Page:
In 2014, Seattle passed an ordinance to eventually raise the minimum wage in the city to $15 an hour, giving the Pacific Northwest city the highest pay floor in the U.S.
The ink wasn’t even dry on the wage legislation when the dire warnings of economic collapse began. Unemployment would skyrocket, economic growth in the state would be hurt, restaurants and small businesses would close en masse. The deserved punishment would be swift and harsh.
But a funny thing happened on Seattle’s way to economic collapse: the city thrived. Restaurants didn’t close — they actually prospered — and new restaurant openings rose. Unemployment fell, most recently to less than 4 percent, more than a full percentage point lower than the national rate. By all accounts the city on the Puget Sound is booming.
How did the doomsayers get it so wrong? As in so many other cases ofpolitically motivated economic analysis, this was what the opponents hoped would happen because it fit with way they think world should work. But given what we know about Seattle (more on that in a bit) higher minimum wages can improve workers‘ living standards and stimulate the local economy.
Blame a fundamental misunderstanding of minimum-wage economics and, of course, good old-fashioned political bias. There have been repeated attempts to misread the data and conclude it has hurt employment, but so far none of this research has withstood scrutiny.
Much of the history of the debate on minimum wage traces to a famous 1993 paper by Alan Krueger and David Card that looked at what happened to employment in the fast-food industry when minimum wages were raised in one market but not in an adjacent market. They found no reduction in job growth in the market where pay was increased; in fact, the opposite happened. The economic lesson was that modest increases in minimum wages don’t hurt employment, and tend to increase economic activity.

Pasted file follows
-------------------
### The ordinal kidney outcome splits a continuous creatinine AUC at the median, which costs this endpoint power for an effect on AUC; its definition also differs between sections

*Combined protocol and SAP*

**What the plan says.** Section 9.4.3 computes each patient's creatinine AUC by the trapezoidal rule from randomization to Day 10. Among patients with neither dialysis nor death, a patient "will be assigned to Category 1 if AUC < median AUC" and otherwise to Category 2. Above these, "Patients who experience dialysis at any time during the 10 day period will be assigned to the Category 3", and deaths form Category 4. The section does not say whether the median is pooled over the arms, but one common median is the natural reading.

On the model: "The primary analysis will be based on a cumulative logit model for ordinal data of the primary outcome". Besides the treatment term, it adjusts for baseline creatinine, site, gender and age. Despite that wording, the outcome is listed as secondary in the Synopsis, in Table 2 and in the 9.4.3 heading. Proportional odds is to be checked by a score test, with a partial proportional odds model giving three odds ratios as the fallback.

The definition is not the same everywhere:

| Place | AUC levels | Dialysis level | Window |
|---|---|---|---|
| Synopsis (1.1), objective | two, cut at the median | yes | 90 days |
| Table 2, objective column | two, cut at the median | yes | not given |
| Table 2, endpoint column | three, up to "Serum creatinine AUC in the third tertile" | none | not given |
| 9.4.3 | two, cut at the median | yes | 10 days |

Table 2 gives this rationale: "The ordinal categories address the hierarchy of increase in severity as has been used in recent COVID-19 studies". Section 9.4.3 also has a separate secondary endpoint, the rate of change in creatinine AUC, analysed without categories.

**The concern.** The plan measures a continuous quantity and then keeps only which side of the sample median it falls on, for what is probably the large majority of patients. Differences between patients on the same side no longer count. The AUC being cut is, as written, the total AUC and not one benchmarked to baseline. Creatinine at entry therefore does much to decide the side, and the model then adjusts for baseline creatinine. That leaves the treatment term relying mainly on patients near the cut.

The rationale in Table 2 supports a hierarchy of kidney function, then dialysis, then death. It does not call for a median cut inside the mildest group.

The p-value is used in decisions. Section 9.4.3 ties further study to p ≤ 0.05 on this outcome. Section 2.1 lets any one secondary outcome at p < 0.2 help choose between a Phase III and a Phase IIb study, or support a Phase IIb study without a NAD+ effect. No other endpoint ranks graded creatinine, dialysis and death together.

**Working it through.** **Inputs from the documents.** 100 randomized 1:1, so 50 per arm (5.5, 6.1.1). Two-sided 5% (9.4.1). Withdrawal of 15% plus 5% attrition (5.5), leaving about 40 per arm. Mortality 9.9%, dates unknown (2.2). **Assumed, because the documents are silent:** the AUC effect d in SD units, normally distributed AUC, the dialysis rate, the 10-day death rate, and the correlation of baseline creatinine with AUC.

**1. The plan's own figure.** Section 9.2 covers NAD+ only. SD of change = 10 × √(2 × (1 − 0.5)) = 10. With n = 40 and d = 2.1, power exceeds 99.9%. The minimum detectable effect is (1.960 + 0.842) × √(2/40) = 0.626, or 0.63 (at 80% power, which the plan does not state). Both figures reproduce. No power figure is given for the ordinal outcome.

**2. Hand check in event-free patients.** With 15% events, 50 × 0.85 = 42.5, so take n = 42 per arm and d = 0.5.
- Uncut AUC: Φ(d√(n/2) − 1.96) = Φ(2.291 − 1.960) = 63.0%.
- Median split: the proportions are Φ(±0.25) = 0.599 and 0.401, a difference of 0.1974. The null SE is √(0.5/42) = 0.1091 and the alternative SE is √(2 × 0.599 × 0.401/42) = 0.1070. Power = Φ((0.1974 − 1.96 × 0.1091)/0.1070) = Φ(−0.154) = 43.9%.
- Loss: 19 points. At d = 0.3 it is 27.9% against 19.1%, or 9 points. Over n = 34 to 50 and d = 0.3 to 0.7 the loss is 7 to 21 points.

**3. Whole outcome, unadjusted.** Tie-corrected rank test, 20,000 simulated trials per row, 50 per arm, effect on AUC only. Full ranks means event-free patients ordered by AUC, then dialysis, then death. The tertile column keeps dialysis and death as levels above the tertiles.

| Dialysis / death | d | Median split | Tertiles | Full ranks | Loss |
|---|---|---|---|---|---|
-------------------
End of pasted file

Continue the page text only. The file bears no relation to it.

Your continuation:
Why did so many economists get this wrong? They looked at the micro and ignored the macro. In the basic model of supply and demand, an increase in the cost of something reduces demand. This may be true in an isolated laboratory setting. But when minimum wages went up in the real world, it affected not just the parties to that transaction, but the regional economy. By considering only the relationship between employer and employee, the dismal-science set was focusing too narrowly. The critics failed to consider the impact of lower-wage employees earning more money; these folks typically spends almost everything they earn, which means that when they’re paid more it goes right back into the local economy.
Krueger and Sands’ conclusion has been confirmed by subsequent studies, and has withstood the test of time as a research finding.
But before we start cranking up minimum wages everywhere, there are some qualifiers that need to acknowledges: Seattle is a major boomtown, with some of the most dynamic and vibrant companies and industries in the nation. It not only is one of the fastest-growing cities in the country in terms of population gains, it also has one of the fastest-growing incomes of any city, with median household income of more than $80,000.
We’re not talking Detroit here.
Other cities that have raised minimum wages — San Francisco, New York, Los Angeles and Portland, Oregon — are also in the higher-paying economically prosperous coastal regions. When minimum wage increases are implemented intelligently, it is a relatively minor issue for the local economy to absorb the added costs. As I have noted before, it often works out to be a net positive. We have even seen some evidence that raising minimum pay is working to the advantage of Wal-Mart.
Some time ago, I suggested that we would eventually learn whether higher minimum wages were going to kill jobs. The early data is in, and so far it doesn’t look like they do.